douBt – Mercy, Pity, Peace & Love (2012)

Both brash and calculating, the international trio douBt (yes, the capitalization is in the right place) has set out to do what few these days outside of Medeski Martin and Wood has been capable of doing: bring the fury of a rock and funk-minded power trio to the nimbler vagaries of modern and avant garde jazz. On their sophomore release, they make a firm case for entry into that rare club. Belgian Michel Delville (guitar, synth guitar, sequencer), American Tony Bianco (drums, sequencer, samples) and Brit Alex Maguire (keyboards, sequencer) bring together experiences ranging from Hetfield and the North and The Wrong Object, to Elton Dean and Dave Liebman.

Perhaps a little less brash than their 2010 debut Never Pet A Burning Dog, album #2 Mercy, Pity, Peace & Love is also tighter, more diverse and taking more chances. The former album owed much to King Crimson, but it’s loose performances often threw off the vibe of a Crimson band that hadn’t rehearsed much, jumping right into songs figuring out the direction as they went along. At their best, they matched the power and fury of Tony Williams’ Lifetime, Mk I.

That’s not how most of the follow-up record progresses. Sure, there are vaguely structured, muscular and detached jams such as what’s found on “Jalal” and the title song, but even on those tracks there are advanced jazz principles being applied; Bianco is often the force driving the band toward a jazz orbit, even if that orbit is often wide. The freedom of the first album is channeled in other ways this go around, too, as in the ominous “Rising Upon The Clouds,” which creates the drama of an impending storm, and like early Weather Report, obliterated any separation between rhythm and melody, combining them together on equal footing.

The Jimi Hendrix cover of “Purple Haze” serves to make an important influence overt, but while Delville is faithful to Hendrix’s signature riffing on that song, Maguire is deconstructing the harmonic foundation and building it back up in a Canterbury way. The performance answers the question of how Soft Machine might have sounded with Jimi in their band, which would have made one hell of a combination. The Softs are further recalled with Maguire’s Mike Ratledge styled fuzzy Lowrey organ sound that churns alongside the furiously heavy guitar riffing “No More Quarrel With The Devil.” Delville indulges his Hendrix fascination further on “Tears Before Bedtime,” shaped by a gloriously distorted organ and an arena rock beat, in a song that ends way too soon. On the other side of the vibe is the sophisticated soul-jazz number “the Invitation,” where both Delville and Maguire deliver moody solos on guitar and analog synthesizer, respectively.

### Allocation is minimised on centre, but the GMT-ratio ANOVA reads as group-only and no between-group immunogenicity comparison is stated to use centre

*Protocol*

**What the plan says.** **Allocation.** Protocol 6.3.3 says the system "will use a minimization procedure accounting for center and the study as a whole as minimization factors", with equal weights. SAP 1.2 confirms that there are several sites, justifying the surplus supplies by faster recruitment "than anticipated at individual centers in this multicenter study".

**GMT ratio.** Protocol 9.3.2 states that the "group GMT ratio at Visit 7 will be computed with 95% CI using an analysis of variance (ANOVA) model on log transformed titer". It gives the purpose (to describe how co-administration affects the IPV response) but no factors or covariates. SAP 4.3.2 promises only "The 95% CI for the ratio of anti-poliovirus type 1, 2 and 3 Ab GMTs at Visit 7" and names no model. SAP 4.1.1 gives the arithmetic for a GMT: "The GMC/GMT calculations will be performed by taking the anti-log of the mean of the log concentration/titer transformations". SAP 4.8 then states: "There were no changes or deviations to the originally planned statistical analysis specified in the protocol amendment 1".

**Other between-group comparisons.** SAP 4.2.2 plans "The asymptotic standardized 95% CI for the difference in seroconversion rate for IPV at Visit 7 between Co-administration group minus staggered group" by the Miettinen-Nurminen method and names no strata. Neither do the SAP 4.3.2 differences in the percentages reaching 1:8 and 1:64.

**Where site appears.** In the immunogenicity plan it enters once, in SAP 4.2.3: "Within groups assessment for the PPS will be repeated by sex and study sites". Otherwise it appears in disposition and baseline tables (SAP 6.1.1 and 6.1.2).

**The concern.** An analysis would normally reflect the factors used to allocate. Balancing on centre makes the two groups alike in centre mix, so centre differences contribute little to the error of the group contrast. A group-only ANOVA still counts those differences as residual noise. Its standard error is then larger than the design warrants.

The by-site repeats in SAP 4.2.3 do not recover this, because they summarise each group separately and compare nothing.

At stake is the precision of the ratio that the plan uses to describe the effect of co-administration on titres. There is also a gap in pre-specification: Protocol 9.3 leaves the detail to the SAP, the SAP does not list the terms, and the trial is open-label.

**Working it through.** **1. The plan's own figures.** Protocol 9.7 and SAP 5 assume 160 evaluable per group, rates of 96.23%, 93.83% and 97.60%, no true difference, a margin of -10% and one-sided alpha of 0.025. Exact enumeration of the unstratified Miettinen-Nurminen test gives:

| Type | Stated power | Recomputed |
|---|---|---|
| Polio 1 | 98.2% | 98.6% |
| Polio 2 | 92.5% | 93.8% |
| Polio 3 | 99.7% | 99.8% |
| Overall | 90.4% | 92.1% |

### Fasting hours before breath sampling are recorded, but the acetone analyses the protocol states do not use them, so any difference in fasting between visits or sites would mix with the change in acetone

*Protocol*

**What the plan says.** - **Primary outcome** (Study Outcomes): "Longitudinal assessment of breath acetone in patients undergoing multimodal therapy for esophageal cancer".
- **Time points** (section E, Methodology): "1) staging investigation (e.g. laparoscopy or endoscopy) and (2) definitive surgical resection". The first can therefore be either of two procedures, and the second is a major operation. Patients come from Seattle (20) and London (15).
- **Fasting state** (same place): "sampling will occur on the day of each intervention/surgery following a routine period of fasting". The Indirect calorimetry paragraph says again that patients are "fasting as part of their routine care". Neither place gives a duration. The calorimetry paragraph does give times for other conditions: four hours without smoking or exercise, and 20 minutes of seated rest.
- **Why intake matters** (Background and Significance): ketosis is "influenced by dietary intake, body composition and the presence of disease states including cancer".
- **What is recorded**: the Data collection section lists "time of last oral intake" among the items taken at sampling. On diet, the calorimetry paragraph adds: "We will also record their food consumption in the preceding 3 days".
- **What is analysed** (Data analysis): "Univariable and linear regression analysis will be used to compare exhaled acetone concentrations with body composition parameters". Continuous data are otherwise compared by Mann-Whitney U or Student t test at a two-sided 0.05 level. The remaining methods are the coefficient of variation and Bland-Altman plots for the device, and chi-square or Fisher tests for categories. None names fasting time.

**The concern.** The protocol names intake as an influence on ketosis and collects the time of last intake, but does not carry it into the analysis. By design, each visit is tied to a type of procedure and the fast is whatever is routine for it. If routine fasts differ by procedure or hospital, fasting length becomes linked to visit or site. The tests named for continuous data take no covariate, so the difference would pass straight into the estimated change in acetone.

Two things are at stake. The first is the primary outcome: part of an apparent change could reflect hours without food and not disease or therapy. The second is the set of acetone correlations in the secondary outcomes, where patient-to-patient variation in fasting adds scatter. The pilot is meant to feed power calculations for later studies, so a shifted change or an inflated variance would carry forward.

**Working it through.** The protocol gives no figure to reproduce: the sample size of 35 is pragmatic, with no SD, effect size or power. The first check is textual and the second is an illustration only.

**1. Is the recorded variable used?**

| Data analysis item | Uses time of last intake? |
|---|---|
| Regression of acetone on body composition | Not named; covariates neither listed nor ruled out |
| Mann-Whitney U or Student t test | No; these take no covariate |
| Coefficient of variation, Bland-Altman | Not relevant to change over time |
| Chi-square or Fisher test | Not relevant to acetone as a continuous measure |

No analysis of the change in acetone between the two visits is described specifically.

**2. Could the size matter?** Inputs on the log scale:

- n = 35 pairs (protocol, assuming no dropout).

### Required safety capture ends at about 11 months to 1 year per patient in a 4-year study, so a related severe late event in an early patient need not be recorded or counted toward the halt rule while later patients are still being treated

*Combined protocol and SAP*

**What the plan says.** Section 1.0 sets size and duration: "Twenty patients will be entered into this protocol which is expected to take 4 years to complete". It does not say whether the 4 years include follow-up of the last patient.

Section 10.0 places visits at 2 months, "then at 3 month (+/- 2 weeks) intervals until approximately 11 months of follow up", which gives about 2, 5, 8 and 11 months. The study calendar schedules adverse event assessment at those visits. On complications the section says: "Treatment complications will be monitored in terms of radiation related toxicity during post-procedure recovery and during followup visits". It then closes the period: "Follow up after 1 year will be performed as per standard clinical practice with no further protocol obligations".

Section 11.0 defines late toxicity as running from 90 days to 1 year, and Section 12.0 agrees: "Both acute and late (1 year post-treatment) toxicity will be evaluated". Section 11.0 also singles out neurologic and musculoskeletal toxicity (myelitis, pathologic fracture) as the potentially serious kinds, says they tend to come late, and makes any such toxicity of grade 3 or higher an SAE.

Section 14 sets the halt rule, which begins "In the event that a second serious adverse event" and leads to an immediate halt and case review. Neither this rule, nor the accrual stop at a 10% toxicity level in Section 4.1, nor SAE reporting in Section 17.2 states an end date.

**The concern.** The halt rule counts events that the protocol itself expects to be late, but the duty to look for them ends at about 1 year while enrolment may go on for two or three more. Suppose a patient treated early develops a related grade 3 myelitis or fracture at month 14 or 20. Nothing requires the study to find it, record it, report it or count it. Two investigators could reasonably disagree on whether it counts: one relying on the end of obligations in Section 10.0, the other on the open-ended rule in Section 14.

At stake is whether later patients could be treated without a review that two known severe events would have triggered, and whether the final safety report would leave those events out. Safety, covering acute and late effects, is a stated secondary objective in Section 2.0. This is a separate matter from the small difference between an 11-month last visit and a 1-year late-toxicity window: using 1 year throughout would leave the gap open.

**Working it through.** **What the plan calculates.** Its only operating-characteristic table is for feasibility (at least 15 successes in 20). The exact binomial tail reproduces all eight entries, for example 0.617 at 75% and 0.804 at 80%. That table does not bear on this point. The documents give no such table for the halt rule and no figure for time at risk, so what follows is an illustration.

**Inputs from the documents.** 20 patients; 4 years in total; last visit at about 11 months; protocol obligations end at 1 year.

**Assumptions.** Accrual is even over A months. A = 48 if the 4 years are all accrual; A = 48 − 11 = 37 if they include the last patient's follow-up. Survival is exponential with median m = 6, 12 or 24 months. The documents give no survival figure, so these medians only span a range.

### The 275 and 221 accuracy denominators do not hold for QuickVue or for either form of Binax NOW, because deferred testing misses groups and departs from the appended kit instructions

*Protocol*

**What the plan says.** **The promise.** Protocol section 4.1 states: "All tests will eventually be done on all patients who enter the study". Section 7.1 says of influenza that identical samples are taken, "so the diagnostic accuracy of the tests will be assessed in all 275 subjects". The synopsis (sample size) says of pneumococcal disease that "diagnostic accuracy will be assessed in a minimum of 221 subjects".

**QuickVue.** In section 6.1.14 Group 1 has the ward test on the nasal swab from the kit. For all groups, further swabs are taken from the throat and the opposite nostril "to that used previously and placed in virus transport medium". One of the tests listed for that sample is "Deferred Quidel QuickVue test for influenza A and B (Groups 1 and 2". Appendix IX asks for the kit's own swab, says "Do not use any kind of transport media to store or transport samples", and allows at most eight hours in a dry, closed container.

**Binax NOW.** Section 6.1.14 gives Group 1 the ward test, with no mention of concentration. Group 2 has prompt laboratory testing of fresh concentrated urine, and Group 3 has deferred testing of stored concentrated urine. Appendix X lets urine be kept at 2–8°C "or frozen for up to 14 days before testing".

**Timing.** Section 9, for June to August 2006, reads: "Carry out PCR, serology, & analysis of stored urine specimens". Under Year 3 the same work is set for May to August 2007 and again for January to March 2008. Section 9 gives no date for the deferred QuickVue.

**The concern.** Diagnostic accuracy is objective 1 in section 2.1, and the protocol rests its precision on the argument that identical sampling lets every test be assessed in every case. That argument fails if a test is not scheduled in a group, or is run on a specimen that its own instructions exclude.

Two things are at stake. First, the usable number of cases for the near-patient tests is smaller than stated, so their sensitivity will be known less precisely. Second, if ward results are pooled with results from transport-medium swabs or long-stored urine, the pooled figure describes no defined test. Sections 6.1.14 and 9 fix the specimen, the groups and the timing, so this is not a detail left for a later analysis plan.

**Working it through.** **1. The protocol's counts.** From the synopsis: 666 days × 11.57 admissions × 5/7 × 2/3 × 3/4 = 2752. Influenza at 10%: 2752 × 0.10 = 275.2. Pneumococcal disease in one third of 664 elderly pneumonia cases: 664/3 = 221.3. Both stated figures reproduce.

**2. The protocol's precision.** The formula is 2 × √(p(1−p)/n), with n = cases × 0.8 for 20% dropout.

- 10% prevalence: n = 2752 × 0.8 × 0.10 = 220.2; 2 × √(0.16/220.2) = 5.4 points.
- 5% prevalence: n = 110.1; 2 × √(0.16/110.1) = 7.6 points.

“Mercy, Pity, Peace And Love” is the album’s epic piece. The first half is devoted to painting discreet sonic imagery from a lo-fi electric piano sound as Bianco improvises expressively just under the surface. The second part emerges with swirling electronics and a faux piano soloing modern jazz stylings over Bianco’s restless multi-rhythms, and Delville’s legato lines that reference both Eddie Van Halen and Terje Rypdal. But the sense of adventure doesn’t stop there: “The Human Abstract” is a collision of 3 or more distinct strands, moving at different tempos. Swirling electronics, a faux acoustic bass pulse and loosely swinging drums envelope a howling, searching guitar trying to find its way through an audio blizzard. And finally, “Mercury” is a groove but in a rather eccentric way; Maguire’s piano improvises freely over a modern, odd-signature loping beat.

douBt distills an astonishingly wide range of influences into an album that’s unpredictable but also one that holds together well. Whether you want to call this prog rock, fusion jazz or whack jazz, Mercy, Pity, Peace & Love can also be called a major step forward in the evolution of a small band with big musical ambition.

Mercy, Pity, Peace & Love is set for release November 20 by MoonJune Records.

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S. Victor Aaron

S. Victor Aaron is a CPA and mid-level data analyst for a Fortune 100 company by day, music opinion-maker at night. His musings are strewn out across the interwebs on jazz.com, AllAboutJazz.com, a football discussion board and some inchoate customer reviews of records from the late 1990s on Amazon under a pseudonym that will never be revealed. Contact Something Else! at reviews@somethingelsereviews.com.

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